In this past election, the Jewish community in Florida, particularly its older Jews, were caricatured in unflattering and inaccurate ways. The images of older Jews who needed to be persuaded to vote against Trump, and assertions that Jews in Florida, particularly older Jews, were more conservative than elsewhere, were simply not rooted in fact. This mischaracterization serves to feed into a cardboard portrayal of older Jews in Florida that diminishes the richness of their life experiences, perspectives, personalities and intellect, and interests.
I believe these misperceptions are rooted in ageism as well as a lack of respect for our elders that is all too common in many Jewish communities. I know there are other reasons for assumptions about Florida’s Jewish (and not only Jewish) voters, including its voting patterns and the reality of Florida as a conservative state with a Governor whose views are very much aligned with Trump, as well as (mis)perceptions of the South and Northern elitism. But Jews in Florida live in largely Democrat-voting areas, and the fact is that Florida’s Jews—both older and younger—voted in line with the national Jewish average (majority voting for Biden). So why this particular focus on Florida’s older Jews as a problem?
I was taught by my parents, in particular my father, to revere our elders. He treated the elders in our family with tremendous respect and their well-being was always a priority for him evidenced by the amount of time we spent visiting them and making sure they were well cared for. We would also spend a lot of time down in South Beach hanging out with, and listening to, the conversations among the older Jews who had come mostly from Eastern Europe, and when I asked my Dad what the Yiddish conversations, and often yelling, were about, he would laugh with such pleasure and tell me they were continuing arguments from the old country about the benefits of socialism vs communism. His love and appreciation for them and for their lives was contagious.
But I soon learned that many of the older Jews in Miami Beach weren’t always revered or treated with such respect. When I worked during my high school years in a bakery in South Beach, many of the patrons were older Jews. It was not unusual for someone to come in and spend 20 minutes picking out some bread or some rugelach as they told me stories about their lives, their experiences living through or escaping the Holocaust, their families, and the books they were reading. Many told me they’d love me to meet their families when they came down to visit. Those visits sometimes didn’t happen and others were few and far between. While they spoke to me of the pride they felt in their successful children, the loneliness and sense of longing for their families didn’t escape me.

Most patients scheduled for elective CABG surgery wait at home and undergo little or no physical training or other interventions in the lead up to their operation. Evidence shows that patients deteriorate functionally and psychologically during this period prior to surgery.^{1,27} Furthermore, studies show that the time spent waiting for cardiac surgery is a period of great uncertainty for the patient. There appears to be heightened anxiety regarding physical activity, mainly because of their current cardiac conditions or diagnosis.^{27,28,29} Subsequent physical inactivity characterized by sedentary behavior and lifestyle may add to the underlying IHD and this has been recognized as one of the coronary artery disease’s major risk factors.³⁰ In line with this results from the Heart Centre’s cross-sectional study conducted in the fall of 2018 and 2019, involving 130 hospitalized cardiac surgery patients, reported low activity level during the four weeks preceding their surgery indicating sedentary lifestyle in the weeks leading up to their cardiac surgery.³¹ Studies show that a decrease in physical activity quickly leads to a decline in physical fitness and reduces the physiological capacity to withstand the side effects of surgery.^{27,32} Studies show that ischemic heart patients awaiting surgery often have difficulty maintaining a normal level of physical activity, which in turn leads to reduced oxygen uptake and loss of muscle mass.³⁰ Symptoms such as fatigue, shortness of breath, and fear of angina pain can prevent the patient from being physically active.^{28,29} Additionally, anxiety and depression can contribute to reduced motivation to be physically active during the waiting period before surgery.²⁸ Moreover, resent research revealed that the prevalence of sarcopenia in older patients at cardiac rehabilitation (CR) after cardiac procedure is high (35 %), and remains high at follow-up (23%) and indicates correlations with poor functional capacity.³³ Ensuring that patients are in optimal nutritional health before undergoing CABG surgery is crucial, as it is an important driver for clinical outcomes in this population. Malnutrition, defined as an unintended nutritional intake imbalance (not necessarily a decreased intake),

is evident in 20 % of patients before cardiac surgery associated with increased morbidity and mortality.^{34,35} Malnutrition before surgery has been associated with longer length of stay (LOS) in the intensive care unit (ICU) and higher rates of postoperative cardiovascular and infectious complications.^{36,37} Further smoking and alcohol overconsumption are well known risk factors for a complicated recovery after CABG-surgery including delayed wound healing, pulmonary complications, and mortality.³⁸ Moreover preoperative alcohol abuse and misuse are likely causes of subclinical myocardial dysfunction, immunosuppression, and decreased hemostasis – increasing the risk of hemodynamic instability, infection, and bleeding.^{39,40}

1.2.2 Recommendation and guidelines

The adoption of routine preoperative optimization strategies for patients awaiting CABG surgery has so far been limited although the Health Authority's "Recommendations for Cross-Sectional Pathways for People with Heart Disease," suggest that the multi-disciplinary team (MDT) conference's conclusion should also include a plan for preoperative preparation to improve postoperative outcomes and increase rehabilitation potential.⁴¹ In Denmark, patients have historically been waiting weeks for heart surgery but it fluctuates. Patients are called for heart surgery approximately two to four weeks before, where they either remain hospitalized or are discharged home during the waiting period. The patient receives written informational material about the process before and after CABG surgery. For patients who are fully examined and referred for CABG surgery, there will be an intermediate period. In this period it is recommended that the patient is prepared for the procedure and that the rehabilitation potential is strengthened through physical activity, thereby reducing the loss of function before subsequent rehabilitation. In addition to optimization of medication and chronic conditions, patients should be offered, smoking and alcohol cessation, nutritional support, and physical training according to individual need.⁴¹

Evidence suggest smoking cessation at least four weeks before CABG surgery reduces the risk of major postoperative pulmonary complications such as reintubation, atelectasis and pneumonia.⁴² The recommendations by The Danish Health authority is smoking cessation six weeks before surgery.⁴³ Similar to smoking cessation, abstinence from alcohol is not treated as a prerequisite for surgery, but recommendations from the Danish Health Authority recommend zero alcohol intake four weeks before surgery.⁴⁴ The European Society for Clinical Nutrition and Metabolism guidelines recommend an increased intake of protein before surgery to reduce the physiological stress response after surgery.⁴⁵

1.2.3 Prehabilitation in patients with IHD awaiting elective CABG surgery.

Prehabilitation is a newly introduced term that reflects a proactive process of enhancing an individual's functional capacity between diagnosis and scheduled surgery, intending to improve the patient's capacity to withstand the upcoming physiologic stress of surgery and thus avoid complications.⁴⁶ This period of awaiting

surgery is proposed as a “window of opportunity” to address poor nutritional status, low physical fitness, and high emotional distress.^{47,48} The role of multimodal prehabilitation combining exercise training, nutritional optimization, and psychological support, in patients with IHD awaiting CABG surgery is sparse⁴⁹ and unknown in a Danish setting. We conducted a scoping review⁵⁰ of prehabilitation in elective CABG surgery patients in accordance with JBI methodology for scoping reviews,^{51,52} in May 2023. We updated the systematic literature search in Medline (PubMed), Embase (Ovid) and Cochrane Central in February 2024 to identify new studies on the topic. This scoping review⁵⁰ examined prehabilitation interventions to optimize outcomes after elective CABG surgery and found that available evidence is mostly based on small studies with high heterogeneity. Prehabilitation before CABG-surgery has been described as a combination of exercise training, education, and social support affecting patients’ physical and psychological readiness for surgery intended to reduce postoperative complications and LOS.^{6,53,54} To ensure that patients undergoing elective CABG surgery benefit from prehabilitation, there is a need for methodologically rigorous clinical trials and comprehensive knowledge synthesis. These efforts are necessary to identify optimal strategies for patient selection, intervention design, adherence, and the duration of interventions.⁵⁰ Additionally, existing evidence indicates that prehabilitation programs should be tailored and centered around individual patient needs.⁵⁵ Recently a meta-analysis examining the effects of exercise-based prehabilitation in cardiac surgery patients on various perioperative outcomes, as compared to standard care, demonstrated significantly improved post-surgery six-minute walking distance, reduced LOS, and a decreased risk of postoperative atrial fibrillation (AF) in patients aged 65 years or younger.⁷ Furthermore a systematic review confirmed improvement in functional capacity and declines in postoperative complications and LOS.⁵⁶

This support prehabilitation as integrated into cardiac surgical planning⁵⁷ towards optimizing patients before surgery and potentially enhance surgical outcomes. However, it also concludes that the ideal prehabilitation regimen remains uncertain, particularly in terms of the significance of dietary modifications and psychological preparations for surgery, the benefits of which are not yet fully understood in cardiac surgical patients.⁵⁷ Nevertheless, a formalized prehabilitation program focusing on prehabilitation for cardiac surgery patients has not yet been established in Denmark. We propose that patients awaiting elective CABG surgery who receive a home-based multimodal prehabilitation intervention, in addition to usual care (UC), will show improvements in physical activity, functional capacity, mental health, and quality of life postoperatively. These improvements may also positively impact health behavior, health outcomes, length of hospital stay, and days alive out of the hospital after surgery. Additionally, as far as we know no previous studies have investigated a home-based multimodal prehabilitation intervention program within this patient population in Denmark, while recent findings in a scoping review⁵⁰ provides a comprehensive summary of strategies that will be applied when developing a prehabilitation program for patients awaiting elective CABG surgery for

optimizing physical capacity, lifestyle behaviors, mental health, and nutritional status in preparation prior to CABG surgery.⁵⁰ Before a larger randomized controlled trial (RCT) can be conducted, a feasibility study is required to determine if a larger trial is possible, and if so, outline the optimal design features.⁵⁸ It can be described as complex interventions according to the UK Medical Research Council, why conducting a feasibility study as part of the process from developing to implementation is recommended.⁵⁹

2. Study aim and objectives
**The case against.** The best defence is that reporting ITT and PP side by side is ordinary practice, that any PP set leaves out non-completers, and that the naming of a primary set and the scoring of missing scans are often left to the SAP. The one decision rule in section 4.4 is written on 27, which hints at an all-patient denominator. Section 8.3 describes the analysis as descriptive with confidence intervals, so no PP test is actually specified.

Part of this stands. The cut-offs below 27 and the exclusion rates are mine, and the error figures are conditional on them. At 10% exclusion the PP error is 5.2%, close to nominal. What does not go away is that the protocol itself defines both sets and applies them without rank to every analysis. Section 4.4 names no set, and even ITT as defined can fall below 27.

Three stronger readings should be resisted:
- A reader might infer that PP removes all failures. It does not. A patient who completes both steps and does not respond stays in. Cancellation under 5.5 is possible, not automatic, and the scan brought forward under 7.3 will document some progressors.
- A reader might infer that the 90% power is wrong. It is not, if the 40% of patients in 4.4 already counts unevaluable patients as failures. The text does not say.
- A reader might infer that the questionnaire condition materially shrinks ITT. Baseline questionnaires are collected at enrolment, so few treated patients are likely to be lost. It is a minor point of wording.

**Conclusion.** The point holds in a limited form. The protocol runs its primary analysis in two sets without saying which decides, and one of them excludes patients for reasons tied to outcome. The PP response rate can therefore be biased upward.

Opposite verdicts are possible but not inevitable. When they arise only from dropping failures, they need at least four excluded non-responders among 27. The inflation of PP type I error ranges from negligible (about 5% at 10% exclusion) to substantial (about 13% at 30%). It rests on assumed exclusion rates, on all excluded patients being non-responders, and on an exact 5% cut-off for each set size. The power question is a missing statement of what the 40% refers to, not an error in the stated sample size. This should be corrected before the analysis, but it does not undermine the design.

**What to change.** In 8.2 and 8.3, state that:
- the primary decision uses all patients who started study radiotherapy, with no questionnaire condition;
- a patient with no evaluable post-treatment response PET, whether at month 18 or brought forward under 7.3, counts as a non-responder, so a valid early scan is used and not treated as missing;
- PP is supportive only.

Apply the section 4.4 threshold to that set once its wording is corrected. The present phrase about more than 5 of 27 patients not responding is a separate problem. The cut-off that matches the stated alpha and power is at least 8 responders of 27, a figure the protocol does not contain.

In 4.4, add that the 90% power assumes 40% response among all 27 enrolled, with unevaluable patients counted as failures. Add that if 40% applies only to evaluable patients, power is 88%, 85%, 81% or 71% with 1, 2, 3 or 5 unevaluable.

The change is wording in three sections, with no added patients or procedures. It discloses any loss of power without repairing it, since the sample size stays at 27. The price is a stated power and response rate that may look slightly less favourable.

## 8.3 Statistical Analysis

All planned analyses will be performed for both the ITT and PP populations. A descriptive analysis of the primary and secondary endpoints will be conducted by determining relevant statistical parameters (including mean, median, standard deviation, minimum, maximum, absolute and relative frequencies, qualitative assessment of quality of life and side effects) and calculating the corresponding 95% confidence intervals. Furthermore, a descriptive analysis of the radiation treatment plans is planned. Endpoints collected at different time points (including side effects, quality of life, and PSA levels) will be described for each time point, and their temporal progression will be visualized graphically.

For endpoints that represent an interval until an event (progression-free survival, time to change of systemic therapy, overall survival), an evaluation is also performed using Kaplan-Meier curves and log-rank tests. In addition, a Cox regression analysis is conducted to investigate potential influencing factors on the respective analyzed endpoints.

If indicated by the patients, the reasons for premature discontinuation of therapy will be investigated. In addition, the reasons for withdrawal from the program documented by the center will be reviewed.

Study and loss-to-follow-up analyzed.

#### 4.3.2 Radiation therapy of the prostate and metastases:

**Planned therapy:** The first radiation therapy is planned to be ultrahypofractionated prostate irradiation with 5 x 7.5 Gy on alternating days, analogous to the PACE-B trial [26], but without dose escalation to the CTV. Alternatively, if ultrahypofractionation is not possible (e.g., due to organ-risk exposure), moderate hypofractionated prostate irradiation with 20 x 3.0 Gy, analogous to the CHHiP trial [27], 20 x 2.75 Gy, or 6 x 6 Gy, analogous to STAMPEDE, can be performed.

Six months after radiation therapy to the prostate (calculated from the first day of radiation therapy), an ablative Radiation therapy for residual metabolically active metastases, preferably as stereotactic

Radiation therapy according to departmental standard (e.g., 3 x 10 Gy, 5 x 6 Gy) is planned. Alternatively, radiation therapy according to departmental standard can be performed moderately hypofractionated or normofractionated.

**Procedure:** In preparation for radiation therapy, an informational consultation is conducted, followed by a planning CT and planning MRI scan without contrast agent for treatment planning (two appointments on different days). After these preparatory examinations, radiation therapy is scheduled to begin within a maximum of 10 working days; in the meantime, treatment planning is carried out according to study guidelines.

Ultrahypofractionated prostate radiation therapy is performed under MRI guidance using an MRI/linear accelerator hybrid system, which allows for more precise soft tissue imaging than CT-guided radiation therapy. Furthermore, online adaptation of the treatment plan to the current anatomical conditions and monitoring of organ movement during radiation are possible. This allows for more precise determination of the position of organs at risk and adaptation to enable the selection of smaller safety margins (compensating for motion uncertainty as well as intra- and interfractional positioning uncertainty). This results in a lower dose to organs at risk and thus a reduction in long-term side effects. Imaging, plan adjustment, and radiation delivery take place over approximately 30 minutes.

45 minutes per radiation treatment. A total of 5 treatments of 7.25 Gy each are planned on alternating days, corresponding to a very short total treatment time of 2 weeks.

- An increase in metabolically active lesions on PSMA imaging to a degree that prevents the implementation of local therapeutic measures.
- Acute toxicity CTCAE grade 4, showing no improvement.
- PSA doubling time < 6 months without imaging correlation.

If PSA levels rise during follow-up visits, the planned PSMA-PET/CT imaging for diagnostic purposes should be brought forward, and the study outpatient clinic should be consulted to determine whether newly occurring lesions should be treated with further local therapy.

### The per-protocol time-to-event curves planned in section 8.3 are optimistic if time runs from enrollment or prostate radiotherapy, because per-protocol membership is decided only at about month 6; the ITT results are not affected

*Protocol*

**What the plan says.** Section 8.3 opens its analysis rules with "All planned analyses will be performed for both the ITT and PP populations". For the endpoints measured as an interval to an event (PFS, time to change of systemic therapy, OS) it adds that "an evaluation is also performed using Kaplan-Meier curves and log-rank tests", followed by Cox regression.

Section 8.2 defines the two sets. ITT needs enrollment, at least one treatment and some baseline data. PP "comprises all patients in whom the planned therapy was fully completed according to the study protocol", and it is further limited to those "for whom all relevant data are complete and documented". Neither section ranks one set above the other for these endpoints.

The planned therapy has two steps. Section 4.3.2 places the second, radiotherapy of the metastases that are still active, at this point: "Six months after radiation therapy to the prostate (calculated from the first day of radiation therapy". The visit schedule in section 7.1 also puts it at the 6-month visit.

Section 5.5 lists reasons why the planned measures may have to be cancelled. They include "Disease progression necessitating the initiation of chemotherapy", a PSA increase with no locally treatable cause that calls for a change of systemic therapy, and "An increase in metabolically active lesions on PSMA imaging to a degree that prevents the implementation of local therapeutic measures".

This brings me to years later. Numbers of Jews I know in New York and elsewhere have expressed a negative sense of older Jews in Florida as a result of their very limited experiences visiting their parents living there or of hearing stories from others about the “old Jews” there. The stories told were often of older Jews living in condos, playing cards, focusing on what seemed like superficial things, and I’ve been told by many who made such visits that they couldn’t wait to leave. The grandkids often would have fun swimming in their grandparents’ pool and playing shuffleboard with them. When I tell people that I moved back to Miami Beach, I often hear some variation of “poor you,” and when I probe further, their image is often a unidimensional and over-generalized one based on these visits or on stories they heard.
While I appreciate that this view isn’t universal and I also don’t want to minimize people’s own experiences, I am concerned that the negative connotations associated for many with these visits--or with hearing about these visits or even with seeing skits on TV making fun of Florida’s older Jews--can translate too easily into broad caricatures of Florida’s older Jews as bumbling old people who couldn’t be trusted to vote (or think) the right way. The older Jewish population in Florida is as multilayered as older people are elsewhere. Many Jews in Florida—young and old alike—are engaged in a wide range of social justice issues ranging from labor organizing and immigrants' rights to justice for the Palestinian people and challenging white supremacy and anti-Black racism.
What do I think about all this? I guess I’d ask my fellow Jews outside of Florida to look a little deeper at whether these negative perceptions reflect a lack of respect for our older population, and, likely, some unfair assumptions about who Florida’s older Jews are in their fullness. Some of my richest experiences growing up were with South Florida’s older Jews, and for that I will be forever grateful.